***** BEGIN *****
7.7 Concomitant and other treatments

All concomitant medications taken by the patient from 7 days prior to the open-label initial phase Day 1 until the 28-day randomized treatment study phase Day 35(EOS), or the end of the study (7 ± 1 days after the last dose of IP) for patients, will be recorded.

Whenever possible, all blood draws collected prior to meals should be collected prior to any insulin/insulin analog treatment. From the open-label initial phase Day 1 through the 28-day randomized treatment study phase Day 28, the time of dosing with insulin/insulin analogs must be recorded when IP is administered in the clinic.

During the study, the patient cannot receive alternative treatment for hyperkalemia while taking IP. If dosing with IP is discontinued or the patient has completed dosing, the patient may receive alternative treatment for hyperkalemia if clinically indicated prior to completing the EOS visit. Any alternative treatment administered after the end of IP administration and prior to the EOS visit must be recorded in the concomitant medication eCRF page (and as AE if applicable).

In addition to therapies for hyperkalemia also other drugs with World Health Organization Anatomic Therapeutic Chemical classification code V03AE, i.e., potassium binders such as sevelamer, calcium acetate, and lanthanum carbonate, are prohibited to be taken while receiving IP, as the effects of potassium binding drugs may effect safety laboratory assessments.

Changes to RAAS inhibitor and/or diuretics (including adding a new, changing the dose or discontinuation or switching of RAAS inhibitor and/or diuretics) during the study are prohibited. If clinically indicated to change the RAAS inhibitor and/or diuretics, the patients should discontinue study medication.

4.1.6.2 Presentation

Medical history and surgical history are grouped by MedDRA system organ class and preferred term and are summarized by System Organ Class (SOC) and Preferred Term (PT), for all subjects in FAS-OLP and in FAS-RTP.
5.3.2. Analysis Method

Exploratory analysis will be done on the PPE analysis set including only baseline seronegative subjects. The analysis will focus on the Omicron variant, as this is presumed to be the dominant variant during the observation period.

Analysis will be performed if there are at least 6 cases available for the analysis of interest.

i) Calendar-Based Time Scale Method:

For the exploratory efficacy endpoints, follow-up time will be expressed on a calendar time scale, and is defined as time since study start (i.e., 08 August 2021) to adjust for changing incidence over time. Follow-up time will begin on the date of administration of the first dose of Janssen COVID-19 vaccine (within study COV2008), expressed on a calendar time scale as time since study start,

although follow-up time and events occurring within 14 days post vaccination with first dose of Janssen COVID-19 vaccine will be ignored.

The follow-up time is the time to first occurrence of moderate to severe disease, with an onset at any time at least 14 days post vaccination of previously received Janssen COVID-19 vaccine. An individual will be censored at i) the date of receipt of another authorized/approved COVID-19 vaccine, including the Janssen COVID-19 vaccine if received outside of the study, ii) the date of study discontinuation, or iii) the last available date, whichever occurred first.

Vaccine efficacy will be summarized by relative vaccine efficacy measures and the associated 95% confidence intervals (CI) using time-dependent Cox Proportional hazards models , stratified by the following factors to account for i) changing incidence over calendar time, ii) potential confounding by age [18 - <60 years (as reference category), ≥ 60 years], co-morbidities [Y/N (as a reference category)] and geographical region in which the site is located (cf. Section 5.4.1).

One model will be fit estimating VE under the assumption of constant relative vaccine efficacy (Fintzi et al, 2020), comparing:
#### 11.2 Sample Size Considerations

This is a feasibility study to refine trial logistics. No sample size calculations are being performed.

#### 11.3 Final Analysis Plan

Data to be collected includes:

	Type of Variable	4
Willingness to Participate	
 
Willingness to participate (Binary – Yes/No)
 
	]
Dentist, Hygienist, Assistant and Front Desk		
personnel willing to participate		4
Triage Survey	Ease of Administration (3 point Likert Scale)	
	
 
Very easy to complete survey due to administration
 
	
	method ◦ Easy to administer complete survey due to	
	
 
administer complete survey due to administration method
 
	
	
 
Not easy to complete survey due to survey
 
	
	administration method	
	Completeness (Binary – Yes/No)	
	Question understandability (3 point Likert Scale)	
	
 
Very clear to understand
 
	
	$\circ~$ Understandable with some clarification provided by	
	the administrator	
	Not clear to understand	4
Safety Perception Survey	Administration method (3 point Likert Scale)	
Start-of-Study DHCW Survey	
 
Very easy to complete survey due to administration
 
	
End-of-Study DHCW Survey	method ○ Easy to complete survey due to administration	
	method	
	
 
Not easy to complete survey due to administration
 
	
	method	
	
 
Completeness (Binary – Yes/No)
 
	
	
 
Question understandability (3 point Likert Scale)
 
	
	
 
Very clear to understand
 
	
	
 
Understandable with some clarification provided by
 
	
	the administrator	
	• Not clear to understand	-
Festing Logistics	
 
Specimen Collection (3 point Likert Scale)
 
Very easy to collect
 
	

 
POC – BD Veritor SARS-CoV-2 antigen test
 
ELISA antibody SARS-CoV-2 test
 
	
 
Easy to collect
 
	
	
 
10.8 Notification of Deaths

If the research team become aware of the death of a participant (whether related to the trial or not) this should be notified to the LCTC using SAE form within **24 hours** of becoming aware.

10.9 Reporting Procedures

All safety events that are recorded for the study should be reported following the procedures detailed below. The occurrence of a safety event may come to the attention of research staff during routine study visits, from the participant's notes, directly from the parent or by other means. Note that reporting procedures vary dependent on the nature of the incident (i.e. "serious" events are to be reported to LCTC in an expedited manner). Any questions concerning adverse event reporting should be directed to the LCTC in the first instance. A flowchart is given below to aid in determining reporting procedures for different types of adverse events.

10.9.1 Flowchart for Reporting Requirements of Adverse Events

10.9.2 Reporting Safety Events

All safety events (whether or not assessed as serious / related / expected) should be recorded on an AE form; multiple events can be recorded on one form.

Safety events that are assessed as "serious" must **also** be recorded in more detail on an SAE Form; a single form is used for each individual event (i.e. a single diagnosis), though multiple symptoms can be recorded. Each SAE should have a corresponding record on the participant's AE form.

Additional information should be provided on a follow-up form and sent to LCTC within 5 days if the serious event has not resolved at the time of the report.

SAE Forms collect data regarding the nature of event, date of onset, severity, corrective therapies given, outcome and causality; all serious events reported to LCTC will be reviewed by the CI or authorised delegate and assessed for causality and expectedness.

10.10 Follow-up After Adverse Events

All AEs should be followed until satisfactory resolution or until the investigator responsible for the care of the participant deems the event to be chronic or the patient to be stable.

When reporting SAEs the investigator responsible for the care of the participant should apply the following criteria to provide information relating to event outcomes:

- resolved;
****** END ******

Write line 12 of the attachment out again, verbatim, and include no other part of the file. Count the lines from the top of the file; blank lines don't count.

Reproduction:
i) Calendar-Based Time Scale Method: